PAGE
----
Until Ruthie gave it a name, I hadn’t really thought of our PJ rides as a ritual––they were just what we did. Since then, I’ve been thinking a lot about rituals, how they’re made, and why they’re so comforting. At what point does one aspect of a daily routine begin to shape itself into a ritual? What’s the difference between a ritual and a routine? Why are rituals so satisfying? And what are they satisfying?

So I picked up an old friend (Robert Fulghum’s From Beginning to End: The Rituals of our Lives) and began reading. Again. Here’s what he says:

To be human is to be religious.
To be religious is to be mindful.
To be mindful is to pay attention.
To pay attention is to sanctify existence.

Rituals create sacred time.
Sacred time is the dwelling place of the Eternal.
Haste and ambition are the adversaries of sacred time.

When I think of the word ritual, I think of churches and candles and chanting or reciting words that I don’t understand. Fulghum’s interpretation of the word is so comforting to me because it’s so personal. In a sense, we make our own rituals out of the things that we do on a regular basis, out of the routines and habits that structure our daily lives. Having a three-year-old around makes it much easier to recognize sacred moments when they happen, because three-year-olds are mindful. Always.





Sink or Swim… Er, Float

11 06 2009

Ruthie with cute, pink, ruffled floaties.

Ruthie floating not-on-her-own. Notice the cuteness. And the pinkness. And the ruffles. Oh, the ruffles!

Last Sunday, Ruthie and I, along with a very dear friend, broke into a local neighborhood pool while its patrons were at church. Thankfully, there was only one family there, and they were lounging at an angle that would allow us (and by “us,” I mean my dear friend) to inconspicuously jiggle the gate in just the right way with just the right amount of pressure so that it would open without the key. Once I saw the gate swing open, we plowed through and set up camp in a nice, shady corner where we could eat lunch.

Ruthie loves the pool, but I’m trying to break her into her floaties this year and have been, thus far, unsuccessful. I’ve gone to great lengths to find cute, pink ones; they even have a ruffle. She’ll put them on and wear them in the baby pool, on the steps of the big pool. She even ate lunch with them on. But she won’t let them hold her up. I’ve tried coaxing her to simply stand on the third step and lift her feet, I’ve tried luring her out into the middle of the pool with motor boat sounds and bubbles, but always she is stubbornly resistant to the very notion of using the floaties to FLOAT! I finally got her to let me hold her in the pool and drag her around with her arms out “like an angel.” For a solid half hour, I pushed and pulled her all over the pool, but as soon as she felt my grip loosen, she’d freak out and pull her arms down to her sides. Which made her sink. Which made her swallow water. Which made her even more fierce in her determination to not let me go. I even tried just pulling away real fast, but she had a death grip on my index fingers and I didn’t have the heart to rip them away. All I could think of was that swim teacher who told me to swim to him and kept walking backwards, all the way down the pool. I thought I was going to drown. When I tried to pull away from Ruthie, her face had the look of sheer terror that must have come over my own face when that jerk wouldn’t stand still.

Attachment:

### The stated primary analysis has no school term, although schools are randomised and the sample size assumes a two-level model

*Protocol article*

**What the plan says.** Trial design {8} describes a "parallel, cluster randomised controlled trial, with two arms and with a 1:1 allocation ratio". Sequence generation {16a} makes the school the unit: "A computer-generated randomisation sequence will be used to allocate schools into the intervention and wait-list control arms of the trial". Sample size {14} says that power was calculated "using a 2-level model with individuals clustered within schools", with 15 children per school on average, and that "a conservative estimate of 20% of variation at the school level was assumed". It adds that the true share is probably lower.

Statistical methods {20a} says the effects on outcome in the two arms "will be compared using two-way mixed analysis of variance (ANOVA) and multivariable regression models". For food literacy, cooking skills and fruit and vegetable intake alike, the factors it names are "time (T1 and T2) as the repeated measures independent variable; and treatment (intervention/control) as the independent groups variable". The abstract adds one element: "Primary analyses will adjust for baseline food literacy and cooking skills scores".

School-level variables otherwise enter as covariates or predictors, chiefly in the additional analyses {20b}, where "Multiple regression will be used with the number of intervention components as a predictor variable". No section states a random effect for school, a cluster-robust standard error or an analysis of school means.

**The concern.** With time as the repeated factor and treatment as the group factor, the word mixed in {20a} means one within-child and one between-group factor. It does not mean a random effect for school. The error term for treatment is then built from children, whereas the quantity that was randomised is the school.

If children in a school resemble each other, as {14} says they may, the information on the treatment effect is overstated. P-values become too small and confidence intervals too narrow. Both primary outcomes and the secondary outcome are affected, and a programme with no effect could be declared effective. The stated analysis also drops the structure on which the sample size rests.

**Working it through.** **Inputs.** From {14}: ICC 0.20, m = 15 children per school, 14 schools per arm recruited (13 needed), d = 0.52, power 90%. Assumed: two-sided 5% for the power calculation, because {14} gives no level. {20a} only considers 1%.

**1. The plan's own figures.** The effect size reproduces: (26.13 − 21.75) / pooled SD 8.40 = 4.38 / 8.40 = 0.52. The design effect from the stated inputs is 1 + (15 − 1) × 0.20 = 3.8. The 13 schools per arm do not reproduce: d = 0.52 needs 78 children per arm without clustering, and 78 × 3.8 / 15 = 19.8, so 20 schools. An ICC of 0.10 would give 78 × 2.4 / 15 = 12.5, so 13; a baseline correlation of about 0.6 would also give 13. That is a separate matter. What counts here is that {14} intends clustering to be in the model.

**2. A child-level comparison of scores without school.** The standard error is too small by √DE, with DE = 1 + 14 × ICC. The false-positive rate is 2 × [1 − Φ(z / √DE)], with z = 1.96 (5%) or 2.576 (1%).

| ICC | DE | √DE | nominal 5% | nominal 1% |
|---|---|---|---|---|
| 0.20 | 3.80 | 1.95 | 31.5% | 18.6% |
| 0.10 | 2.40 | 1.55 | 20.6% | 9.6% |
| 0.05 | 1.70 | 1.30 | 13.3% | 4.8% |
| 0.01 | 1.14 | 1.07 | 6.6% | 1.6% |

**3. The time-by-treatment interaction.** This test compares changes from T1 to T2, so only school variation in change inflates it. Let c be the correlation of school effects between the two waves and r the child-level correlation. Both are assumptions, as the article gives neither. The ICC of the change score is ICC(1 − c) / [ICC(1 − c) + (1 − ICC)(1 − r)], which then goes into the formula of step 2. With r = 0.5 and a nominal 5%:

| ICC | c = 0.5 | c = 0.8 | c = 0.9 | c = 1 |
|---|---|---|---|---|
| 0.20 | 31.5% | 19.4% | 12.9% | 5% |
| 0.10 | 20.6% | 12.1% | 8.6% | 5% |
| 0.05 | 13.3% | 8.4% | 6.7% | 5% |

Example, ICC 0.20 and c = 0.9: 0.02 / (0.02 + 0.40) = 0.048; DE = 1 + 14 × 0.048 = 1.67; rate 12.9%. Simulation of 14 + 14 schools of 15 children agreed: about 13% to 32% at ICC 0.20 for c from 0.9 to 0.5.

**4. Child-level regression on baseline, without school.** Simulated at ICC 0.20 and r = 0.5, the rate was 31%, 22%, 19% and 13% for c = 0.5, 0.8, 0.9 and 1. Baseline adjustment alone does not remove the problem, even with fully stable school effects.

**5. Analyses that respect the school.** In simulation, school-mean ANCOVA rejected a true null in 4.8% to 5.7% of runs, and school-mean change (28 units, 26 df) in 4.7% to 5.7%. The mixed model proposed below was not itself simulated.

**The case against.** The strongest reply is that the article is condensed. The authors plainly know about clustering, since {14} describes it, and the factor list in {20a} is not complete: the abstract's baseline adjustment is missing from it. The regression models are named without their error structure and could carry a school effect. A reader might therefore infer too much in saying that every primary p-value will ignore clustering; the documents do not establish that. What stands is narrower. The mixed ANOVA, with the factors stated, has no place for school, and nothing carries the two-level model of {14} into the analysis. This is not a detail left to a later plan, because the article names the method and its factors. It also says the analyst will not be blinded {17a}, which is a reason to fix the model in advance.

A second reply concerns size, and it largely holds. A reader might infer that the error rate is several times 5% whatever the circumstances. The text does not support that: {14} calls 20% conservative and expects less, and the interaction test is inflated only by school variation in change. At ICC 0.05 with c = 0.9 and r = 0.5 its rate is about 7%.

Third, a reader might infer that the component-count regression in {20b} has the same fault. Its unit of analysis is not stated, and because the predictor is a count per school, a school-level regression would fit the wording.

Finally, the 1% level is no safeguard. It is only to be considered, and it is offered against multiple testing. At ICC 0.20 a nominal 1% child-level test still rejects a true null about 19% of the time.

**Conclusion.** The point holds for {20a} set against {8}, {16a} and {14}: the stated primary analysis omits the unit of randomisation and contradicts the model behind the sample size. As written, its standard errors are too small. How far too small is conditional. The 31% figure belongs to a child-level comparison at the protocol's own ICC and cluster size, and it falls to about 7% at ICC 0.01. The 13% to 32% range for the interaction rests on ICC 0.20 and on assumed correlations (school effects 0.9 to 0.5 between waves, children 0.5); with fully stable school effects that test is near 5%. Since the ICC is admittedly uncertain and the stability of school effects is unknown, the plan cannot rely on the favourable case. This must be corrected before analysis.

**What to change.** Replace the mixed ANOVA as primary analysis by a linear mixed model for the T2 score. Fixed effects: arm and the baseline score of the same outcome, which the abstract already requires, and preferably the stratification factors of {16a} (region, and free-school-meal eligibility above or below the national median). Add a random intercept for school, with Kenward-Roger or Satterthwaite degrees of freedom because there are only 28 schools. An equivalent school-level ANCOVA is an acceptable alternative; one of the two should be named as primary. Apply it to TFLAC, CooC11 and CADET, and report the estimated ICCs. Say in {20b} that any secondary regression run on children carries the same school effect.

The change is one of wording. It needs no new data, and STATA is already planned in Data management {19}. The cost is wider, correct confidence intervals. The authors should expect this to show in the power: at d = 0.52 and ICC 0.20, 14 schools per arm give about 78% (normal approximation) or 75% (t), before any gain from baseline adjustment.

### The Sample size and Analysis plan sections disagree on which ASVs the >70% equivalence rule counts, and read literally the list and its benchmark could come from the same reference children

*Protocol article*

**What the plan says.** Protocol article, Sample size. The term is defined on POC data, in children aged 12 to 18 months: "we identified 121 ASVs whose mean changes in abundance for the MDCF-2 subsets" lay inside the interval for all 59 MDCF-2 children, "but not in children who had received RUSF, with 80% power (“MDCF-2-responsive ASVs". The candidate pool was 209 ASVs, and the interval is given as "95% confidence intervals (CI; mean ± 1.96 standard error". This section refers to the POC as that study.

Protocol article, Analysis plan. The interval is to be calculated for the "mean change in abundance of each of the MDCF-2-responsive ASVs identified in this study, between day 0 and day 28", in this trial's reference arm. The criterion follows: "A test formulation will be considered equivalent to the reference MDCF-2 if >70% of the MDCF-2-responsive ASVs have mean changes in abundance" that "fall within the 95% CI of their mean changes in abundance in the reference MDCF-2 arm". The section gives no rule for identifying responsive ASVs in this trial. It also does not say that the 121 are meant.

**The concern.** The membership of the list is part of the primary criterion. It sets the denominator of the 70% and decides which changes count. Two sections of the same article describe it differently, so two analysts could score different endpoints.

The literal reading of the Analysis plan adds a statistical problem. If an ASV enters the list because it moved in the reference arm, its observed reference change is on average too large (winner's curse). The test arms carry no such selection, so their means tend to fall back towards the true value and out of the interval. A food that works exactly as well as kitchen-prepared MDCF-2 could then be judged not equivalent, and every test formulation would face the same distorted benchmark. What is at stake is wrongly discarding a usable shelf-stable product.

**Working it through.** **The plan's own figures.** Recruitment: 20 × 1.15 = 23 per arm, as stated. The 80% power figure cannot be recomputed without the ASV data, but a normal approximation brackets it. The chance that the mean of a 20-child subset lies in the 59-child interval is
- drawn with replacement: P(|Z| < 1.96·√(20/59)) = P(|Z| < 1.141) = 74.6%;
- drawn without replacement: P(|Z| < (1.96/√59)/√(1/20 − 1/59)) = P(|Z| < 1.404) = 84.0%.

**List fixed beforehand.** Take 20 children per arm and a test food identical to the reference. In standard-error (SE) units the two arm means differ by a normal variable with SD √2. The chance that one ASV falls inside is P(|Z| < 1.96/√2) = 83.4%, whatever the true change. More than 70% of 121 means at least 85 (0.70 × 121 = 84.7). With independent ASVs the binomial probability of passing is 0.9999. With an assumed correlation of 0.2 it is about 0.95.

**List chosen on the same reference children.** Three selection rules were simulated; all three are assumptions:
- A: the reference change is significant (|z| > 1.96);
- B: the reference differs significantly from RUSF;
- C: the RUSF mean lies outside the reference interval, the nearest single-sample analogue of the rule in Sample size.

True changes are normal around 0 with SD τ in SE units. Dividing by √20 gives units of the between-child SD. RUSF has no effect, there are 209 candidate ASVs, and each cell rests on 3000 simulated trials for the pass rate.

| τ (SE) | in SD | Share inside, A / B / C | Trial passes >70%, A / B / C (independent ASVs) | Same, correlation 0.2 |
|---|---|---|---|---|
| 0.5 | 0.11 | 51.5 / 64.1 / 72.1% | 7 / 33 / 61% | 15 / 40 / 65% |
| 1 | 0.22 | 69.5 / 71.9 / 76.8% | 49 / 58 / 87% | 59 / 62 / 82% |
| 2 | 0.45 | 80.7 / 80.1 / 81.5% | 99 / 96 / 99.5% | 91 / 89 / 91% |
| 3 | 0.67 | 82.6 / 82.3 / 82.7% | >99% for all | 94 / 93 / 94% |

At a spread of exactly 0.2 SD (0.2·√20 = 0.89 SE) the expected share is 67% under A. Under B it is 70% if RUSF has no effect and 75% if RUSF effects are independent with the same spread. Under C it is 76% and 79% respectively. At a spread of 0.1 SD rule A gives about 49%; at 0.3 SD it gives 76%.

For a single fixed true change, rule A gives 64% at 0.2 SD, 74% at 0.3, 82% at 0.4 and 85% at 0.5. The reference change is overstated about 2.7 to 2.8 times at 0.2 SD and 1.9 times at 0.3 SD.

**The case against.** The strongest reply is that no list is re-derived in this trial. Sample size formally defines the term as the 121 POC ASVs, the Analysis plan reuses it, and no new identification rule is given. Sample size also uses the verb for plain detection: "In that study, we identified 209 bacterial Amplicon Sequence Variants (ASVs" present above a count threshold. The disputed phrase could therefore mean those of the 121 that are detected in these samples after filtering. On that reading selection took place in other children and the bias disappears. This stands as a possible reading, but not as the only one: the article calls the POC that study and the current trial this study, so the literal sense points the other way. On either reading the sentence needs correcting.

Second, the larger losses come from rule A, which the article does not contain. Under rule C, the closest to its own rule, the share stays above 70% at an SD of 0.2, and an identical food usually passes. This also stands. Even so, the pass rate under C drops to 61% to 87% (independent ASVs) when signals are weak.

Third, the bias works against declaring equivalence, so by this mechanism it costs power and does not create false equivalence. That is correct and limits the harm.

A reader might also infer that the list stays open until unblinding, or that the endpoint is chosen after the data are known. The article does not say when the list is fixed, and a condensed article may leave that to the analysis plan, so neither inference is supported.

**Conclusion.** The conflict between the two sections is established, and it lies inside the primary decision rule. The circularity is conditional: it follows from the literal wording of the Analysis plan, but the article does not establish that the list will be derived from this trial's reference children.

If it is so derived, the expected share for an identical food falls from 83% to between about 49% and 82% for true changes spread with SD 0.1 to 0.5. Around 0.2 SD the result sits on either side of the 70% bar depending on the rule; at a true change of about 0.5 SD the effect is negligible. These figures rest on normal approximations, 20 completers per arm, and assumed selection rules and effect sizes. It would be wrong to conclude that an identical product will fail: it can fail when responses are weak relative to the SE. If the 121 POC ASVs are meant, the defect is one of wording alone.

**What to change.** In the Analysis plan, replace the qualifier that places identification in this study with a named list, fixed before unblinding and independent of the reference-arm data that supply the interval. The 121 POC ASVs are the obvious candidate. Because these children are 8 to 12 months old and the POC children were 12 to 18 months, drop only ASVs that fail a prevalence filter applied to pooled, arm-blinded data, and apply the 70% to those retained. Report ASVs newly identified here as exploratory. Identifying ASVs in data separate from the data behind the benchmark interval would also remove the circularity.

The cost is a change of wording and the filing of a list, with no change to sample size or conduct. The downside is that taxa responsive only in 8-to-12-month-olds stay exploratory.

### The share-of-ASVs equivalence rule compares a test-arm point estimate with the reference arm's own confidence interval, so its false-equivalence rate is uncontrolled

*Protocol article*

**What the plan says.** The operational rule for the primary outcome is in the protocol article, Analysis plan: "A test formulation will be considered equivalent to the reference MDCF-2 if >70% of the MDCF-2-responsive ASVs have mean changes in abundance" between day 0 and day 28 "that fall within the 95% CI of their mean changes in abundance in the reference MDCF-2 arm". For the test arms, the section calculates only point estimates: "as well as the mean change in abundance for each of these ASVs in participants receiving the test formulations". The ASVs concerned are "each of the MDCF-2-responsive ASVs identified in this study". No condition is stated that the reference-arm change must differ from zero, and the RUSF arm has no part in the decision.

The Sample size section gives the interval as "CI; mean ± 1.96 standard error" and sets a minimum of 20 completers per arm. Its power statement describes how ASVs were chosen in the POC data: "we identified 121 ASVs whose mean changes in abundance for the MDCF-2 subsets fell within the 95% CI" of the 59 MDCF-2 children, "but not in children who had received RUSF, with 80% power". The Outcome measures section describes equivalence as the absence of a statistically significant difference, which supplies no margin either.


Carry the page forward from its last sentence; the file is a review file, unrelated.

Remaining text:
I wanted her to see that she could trust the floaties, that they would keep her up. Having seen tons of kids her age positively leaping into other pools that I’ve high-jacked this summer, only to bob right back up to the surface with those floaties sticking up out of the water. I thought kids just knew that floaties would keep them up. While I can remember being afraid to swim, I can’t ever remember being afraid to float. The problem is that Ruthie has no confidence in her floaties. Her refusal to rely on them to help her float actually makes her sink. In order for them to work, she has to kind of relax into them. But because it’s new and scary, her whole body tenses up at the possibility of me letting go, she jerks her arms down, and her head goes under.

This whole experience struck me as somehow significant and metaphorical, but I couldn’t quite pin it to anything until I came across this passage from Oswald Chambers:

Naturally, we are inclined to be so mathematical and calculating that we look upon uncertainty as a bad thing… Certainty is the mark of the common sense life, gracious uncertainty is the mark of the spiritual life. To be certain of God means that we are uncertain in all of our ways, we do not know what a day may bring forth. This is generally said with a sigh of sadness; it should rather be an expression of breathless anticipation.

And brilliant E.L. Doctorow insight  that Anne Lamott quotes in Bird by Bird: